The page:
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HAKOL LEHIGH VALLEY The Voice of the Lehigh Valley Jewish Community APRIL 2014 | NISAN 5774 Students: Let’s make some noise! Easton’s Danny Cohen to be honored ProJeCt of Easton, Inc. LV SENIORS GET GOING New transportation options available. See pages 16-17. Jewish Day School students don special hats and costumes for the Purim festivities held at the school in March. This was just one of more than a dozen Lehigh Valley Purim services and parties to mark the raucous holiday. See pages 22-23 for more photos of Purim across the Valley. YOM HASHOAH COMMEMORATION: CHILD SURVIVOR Movie narrator to speak at JCC Film Festival. See page 21. Daughter to honor heroic father By Annabel Williams JFLV Marketing Intern PASSOVER SPECIAL SECTION This year, how world news resonates. No. 366 com.UNITY with Mark Goldstein 2 Women’s Division 4 LVJF Tributes 8 Jewish Family Service 16-17 Jewish Day School 18-19 Jewish Community Center Community Calendar 20 30-31 On Sunday, April 27, the Holocaust Resource Center of the Jewish Federation of the Lehigh Valley will host “Choosing to Act: Stories of Rescue.” The evening of Holocaust remembrance will particularly commemorate the activities of Colonel José Arturo Castellanos, a Salvadorian diplomat who issued illegal certificates of Salvadorian citizenship, mainly to Hungarian Jews during the Holocaust. His efforts saved tens of thousands of lives. Castellanos’ daughter, Frieda Garcia, will be on hand to speak about the bravery and ingenuity of her father during World War II and how he risked everything for Jewish life. A native of El Salvador, Castellanos joined his country’s military and served for 26 years, achieving the rank of second chief of the general staff of the army of Non-Profit Organization 702 North 22nd Street Allentown, PA 18104 U.S. POSTAGE PAID Lehigh Valley, PA Permit No. 64 the Republic of El Salvador. He then went on to serve as Salvadoran Consul General in Liverpool, England; Hamburg, Germany and Geneva, Switzerland. While in Geneva, Castellanos befriended George Mandel, a Hungarian Jewish businessman. Soon after being named consul in that city, Castellanos appointed Mandel to the fictitious position of “the consulate’s first secretary,” and changed Mandel’s last name to the more Spanishsounding Mantello. By 1944, Mandel-Mantello, with the official seal of the consul, was issuing illegal passports and visas for European Jews desperately seeking to escape Nazi rule. This small-scale scheme turned into one of the largest rescue missions in the history of the Holocaust. Castellanos and MendelMantello could not produce passports and visas fast enough, so they began secretly distributing more than 13,000 documents of Salvadorian citizenship. These certificates allowed Central European Jews to seek protection from the International Red Cross and, eventually, from the Swiss Consul in Budapest. Known as “El Salvador Yom Hashoah Continues on page 6 ProJeCt of Easton has evolved over the course of its history, but one thing has remained the same: Danny Cohen got involved just after the agency was incorporated in 1968 and continues to serve on the board of directors and play an active role in ongoing efforts to help people help themselves. For his years of service, he will be honored at an inaugural Daniel E. Cohen Award event, to be held Thursday, April 24, at 5:30 p.m. at the Hampton Inn on Route 248 in Easton. ProJeCt is a community benefit human service agency founded by local clergy and community leaders in the wake of the Martin Luther King, Jr., assassination and in response to the rising tide of poverty and social unrest of 1968. Its purpose was to advocate for action and to provide service to an underserved poor population in Easton. Cohen had just come back from law school at the University of Pennsylvania when his mentor, Norm Seidel, asked him to get involved. The genesis for ProJeCt was to address poverty so Easton would not experience the explosions and riots that places like Newark, Plainfield and Philadelphia were seeing. “We brought together whites, blacks, Christians, Jews, poor, wealthy, doctors, lawyers, barbers, people of every stripe for the purpose of trying to keep the peace and improve the lot of people who were needy and hurting,” Cohen said. At that time, ProJeCt was strictly volunteer. Today, ProJeCt has a combination of part-time, full-time and seasonal employees for a total paid staff of 40. Cohen notes the professionalism of the staff and overall focus of the agency as two things that have changed over the years. “We were doing a lot of different things. We were trying to be all things to all people,” Cohen said. There was a well baby clinic, a dental clinic, some after-school recreational programs and some after-school tutoring programs. Cohen said he’s seen the good and the bad over the years. He’s learned how generous some people can be and how difficult others can be. “It’s the human condition … Donors, clientele, volunteers, staff. We are all unique individuals and need to be treated uniquely.” Cohen is a past president of the Jewish Federation of the Lehigh Valley and past chair of the Lehigh Valley Jewish Foundation. He sums up his Danny Cohen Continues on page 5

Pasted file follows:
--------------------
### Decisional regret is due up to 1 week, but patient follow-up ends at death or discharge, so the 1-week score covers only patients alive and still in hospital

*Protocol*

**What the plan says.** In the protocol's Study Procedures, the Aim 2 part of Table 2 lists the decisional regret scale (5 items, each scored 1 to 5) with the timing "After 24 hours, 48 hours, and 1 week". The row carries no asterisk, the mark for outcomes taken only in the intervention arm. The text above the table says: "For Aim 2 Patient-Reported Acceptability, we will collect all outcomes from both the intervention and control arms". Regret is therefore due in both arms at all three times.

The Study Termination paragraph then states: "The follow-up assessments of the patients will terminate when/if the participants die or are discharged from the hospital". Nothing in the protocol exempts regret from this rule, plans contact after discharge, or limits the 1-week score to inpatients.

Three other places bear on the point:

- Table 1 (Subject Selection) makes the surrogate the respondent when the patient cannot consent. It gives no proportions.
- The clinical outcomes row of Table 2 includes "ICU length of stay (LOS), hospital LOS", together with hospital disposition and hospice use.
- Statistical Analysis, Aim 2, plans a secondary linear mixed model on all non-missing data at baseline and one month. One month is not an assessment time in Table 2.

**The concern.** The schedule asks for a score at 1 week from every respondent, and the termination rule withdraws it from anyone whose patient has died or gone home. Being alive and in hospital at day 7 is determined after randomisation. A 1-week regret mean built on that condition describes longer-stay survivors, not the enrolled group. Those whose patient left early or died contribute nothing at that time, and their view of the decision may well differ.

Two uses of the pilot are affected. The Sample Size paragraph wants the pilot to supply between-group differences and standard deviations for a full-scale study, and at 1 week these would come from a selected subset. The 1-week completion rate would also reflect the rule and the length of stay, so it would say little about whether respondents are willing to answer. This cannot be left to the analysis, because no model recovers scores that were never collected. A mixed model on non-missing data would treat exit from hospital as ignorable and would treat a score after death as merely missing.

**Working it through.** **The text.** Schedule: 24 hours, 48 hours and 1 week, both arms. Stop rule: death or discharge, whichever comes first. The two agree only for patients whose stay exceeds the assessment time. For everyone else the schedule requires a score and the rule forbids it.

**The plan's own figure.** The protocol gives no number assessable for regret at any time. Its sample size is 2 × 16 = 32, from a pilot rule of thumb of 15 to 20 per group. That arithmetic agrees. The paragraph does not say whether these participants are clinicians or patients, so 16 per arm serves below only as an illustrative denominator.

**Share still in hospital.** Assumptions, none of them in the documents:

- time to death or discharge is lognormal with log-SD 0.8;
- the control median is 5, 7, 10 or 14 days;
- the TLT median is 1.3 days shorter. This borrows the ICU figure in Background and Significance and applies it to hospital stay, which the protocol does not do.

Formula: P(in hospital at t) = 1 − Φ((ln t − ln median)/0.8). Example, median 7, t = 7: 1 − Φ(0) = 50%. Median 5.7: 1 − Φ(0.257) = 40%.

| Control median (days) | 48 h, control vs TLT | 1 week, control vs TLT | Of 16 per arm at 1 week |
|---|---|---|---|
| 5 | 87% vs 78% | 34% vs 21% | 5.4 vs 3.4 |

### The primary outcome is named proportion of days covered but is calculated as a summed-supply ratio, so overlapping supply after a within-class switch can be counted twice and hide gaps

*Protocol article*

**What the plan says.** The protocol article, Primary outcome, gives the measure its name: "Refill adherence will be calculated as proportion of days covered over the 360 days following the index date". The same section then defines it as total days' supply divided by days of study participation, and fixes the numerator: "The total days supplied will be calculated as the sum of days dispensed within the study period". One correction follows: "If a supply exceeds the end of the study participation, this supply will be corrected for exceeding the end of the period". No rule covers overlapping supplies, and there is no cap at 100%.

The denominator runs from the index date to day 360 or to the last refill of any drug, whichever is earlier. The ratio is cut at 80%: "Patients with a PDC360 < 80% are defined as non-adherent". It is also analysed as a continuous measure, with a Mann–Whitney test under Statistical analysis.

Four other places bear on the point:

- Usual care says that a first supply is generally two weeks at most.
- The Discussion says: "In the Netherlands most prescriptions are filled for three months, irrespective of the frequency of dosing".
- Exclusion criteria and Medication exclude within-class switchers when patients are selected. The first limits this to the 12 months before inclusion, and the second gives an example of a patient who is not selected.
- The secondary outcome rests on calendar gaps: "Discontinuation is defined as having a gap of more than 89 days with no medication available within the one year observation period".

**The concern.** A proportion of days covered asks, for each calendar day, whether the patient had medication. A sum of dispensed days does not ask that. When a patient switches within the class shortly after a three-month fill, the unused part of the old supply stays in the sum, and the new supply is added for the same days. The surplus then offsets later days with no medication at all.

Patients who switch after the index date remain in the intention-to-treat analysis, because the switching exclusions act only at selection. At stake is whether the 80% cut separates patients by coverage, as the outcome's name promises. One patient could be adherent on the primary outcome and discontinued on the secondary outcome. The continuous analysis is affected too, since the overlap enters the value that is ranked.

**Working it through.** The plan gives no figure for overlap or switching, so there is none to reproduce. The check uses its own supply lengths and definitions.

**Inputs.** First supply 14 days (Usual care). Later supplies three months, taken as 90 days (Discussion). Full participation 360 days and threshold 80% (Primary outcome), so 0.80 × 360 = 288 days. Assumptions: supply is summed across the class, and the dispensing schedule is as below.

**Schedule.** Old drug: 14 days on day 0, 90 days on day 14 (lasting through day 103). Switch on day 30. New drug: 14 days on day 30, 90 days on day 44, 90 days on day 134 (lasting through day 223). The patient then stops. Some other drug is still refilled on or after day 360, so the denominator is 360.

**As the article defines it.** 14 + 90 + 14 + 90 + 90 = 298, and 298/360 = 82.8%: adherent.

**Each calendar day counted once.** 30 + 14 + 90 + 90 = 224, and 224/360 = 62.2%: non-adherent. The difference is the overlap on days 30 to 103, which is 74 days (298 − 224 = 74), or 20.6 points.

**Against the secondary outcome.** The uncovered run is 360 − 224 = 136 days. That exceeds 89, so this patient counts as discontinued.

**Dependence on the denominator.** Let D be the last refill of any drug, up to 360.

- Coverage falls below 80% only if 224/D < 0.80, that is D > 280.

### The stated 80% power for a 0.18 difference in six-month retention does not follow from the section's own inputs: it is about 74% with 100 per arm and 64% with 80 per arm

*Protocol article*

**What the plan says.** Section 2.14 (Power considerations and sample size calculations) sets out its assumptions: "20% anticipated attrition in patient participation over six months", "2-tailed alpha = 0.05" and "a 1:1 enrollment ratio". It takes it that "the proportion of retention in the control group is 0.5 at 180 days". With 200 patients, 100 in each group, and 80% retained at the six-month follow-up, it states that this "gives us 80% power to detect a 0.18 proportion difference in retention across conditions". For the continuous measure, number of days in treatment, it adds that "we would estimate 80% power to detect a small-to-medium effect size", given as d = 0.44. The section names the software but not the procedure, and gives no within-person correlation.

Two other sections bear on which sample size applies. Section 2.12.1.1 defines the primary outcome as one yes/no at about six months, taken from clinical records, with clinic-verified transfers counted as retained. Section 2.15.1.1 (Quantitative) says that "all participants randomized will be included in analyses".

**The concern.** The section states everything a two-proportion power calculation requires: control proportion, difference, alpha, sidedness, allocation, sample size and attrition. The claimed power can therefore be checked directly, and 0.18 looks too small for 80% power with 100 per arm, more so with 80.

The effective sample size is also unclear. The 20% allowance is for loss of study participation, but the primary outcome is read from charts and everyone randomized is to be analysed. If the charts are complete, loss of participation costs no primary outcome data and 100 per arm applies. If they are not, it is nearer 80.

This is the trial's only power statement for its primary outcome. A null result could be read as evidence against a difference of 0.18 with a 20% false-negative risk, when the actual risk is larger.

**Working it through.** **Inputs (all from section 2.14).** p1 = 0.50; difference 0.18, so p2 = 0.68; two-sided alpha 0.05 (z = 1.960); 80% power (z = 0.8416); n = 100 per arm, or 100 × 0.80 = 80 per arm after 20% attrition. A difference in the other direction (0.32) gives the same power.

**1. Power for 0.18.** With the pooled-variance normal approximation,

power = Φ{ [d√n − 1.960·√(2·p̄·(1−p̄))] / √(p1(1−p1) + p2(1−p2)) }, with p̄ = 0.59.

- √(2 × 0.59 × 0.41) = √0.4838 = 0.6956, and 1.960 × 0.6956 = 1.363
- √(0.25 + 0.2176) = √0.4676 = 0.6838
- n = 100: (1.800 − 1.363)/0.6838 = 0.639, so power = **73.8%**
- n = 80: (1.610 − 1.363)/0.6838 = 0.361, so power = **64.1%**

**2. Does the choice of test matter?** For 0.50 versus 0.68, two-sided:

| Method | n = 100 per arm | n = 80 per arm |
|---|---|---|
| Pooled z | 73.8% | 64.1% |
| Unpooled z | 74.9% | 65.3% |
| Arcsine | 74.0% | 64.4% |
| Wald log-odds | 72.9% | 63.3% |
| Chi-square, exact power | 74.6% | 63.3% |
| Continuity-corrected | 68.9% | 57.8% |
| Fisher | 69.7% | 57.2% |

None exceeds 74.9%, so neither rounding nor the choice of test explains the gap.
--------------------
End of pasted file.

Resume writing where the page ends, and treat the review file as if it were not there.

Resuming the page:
HAKOL - April 2014

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